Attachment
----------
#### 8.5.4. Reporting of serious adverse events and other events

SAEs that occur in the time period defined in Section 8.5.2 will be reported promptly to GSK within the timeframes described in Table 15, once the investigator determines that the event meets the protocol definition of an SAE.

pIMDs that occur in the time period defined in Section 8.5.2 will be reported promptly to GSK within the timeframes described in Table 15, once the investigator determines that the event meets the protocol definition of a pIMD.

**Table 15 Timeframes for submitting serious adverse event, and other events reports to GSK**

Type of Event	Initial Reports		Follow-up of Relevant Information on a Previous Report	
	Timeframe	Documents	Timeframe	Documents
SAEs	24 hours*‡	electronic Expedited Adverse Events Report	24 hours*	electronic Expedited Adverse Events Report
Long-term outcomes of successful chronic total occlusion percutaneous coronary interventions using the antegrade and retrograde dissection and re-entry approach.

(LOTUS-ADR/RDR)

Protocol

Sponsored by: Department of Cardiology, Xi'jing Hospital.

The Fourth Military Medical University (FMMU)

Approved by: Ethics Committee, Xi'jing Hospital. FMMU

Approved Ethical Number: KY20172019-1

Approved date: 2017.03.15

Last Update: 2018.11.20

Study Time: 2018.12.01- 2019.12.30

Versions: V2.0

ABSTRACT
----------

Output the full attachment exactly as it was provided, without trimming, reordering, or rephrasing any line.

#### 8.5.4. Reporting of serious adverse events and other events

SAEs that occur in the time period defined in Section 8.5.2 will be reported promptly to GSK within the timeframes described in Table 15, once the investigator determines that the event meets the protocol definition of an SAE.

pIMDs that occur in the time period defined in Section 8.5.2 will be reported promptly to GSK within the timeframes described in Table 15, once the investigator determines that the event meets the protocol definition of a pIMD.

**Table 15 Timeframes for submitting serious adverse event, and other events reports to GSK**

Type of Event	Initial Reports		Follow-up of Relevant Information on a Previous Report	
	Timeframe	Documents	Timeframe	Documents
SAEs	24 hours*‡	electronic Expedited Adverse Events Report	24 hours*	electronic Expedited Adverse Events Report
Long-term outcomes of successful chronic total occlusion percutaneous coronary interventions using the antegrade and retrograde dissection and re-entry approach.

(LOTUS-ADR/RDR)

Protocol

Sponsored by: Department of Cardiology, Xi'jing Hospital.

The Fourth Military Medical University (FMMU)

Approved by: Ethics Committee, Xi'jing Hospital. FMMU

Approved Ethical Number: KY20172019-1

Approved date: 2017.03.15

Last Update: 2018.11.20

Study Time: 2018.12.01- 2019.12.30

Versions: V2.0

ABSTRACT